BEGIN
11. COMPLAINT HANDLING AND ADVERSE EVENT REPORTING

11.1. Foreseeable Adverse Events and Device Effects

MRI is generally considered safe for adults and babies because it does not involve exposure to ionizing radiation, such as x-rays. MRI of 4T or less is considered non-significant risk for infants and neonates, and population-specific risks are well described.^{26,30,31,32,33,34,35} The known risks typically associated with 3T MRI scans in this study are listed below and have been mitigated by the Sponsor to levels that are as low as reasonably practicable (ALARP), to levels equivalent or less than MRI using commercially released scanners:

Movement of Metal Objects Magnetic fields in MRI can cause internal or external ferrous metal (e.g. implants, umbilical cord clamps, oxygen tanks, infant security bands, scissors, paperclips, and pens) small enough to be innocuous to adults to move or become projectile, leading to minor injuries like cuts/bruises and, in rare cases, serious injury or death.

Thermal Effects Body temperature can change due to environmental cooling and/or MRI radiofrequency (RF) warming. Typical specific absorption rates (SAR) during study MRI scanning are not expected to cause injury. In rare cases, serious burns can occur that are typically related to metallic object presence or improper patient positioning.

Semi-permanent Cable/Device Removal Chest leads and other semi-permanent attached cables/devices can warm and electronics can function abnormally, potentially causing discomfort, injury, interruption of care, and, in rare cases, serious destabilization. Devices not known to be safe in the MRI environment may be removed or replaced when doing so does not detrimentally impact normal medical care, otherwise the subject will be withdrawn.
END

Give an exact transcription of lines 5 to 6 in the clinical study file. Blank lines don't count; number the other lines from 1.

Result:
Thermal Effects Body temperature can change due to environmental cooling and/or MRI radiofrequency (RF) warming. Typical specific absorption rates (SAR) during study MRI scanning are not expected to cause injury. In rare cases, serious burns can occur that are typically related to metallic object presence or improper patient positioning.

Semi-permanent Cable/Device Removal Chest leads and other semi-permanent attached cables/devices can warm and electronics can function abnormally, potentially causing discomfort, injury, interruption of care, and, in rare cases, serious destabilization. Devices not known to be safe in the MRI environment may be removed or replaced when doing so does not detrimentally impact normal medical care, otherwise the subject will be withdrawn.